What is Biocompatibility

Biocompatible materials are characterized by having the property of not degrading or destroying the environment with which they live, that is, they do not destroy the biological environment where they exert their action, so they are materials used and implanted in living beings such as humans, plants or animals, another name for biocompatible elements is “biomaterials”.

Due to the exposed concept, it is easy to understand that these materials are used in most cases in the hospital or healthcare environment, the materials used for contact with the tissue and internal mucosa of humans are biocompatible, examples of these elements are catheters, probes, syringes sterilized, among others.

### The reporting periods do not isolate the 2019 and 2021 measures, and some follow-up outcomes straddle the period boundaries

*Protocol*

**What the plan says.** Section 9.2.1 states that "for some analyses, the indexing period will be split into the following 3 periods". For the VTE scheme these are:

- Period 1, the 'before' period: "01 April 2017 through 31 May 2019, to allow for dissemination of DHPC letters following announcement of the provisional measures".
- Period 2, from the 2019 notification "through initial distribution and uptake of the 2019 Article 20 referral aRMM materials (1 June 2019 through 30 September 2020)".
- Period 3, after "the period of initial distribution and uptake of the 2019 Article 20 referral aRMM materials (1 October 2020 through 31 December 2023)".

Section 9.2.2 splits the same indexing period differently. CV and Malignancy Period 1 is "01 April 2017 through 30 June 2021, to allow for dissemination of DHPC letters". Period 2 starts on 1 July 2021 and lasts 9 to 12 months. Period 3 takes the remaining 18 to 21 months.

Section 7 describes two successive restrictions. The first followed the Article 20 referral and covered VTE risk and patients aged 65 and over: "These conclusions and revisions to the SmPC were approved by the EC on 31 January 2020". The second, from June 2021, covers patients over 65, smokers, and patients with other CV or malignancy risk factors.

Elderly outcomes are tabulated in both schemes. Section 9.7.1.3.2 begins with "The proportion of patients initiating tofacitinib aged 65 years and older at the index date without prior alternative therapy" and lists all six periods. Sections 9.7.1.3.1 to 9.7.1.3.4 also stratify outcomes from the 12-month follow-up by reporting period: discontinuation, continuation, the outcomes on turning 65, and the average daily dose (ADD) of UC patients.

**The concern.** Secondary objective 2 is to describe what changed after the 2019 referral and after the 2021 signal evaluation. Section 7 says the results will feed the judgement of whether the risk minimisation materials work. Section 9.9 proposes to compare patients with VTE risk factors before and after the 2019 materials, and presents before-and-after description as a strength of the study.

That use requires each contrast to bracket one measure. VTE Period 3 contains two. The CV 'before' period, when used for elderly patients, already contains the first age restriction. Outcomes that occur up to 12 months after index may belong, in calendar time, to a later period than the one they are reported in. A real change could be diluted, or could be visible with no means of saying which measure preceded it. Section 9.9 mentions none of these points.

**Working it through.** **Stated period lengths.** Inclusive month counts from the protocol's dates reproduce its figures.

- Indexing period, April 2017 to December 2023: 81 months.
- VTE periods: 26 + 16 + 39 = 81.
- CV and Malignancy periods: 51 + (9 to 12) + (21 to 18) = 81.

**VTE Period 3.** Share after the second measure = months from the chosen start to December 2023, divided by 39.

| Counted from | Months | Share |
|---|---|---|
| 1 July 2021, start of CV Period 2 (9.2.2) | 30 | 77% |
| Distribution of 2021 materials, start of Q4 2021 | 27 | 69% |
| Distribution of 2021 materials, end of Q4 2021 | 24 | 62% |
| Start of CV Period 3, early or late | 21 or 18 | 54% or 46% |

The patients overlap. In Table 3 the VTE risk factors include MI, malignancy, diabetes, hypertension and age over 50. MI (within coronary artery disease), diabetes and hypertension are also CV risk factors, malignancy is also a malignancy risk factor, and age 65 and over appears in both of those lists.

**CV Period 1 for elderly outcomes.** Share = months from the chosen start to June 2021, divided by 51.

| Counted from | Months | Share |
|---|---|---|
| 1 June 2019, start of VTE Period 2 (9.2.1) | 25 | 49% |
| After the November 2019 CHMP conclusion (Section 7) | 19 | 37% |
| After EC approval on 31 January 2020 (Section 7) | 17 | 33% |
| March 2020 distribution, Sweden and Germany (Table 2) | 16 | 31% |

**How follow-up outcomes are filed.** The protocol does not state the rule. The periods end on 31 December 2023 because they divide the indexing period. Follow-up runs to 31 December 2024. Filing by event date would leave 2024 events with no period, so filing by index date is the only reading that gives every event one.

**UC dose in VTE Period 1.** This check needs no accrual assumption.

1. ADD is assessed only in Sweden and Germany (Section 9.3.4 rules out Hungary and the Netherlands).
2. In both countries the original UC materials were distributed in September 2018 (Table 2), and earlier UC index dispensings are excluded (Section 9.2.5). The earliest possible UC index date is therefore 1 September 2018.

These materials can have a brief or prolonged contact with the patient, if it is brief there is a risk of causing intoxication or hypersensitivity to the material used, on the other hand, if the contact is delayed or prolonged, it must be taken into account that there is no type of reaction against the patient, that is, they are totally inert materials, and after the materials used are absorbed or undergo degradation, so that they are later supplanted by the patient’s normal tissue; an example of this is the absorbable sutures used for internal stitches.

Another characteristic that cannot be ignored, that these materials must have, is that there is a complete and definitive union with the tissue, as is the case with orthopedic or dental implants.

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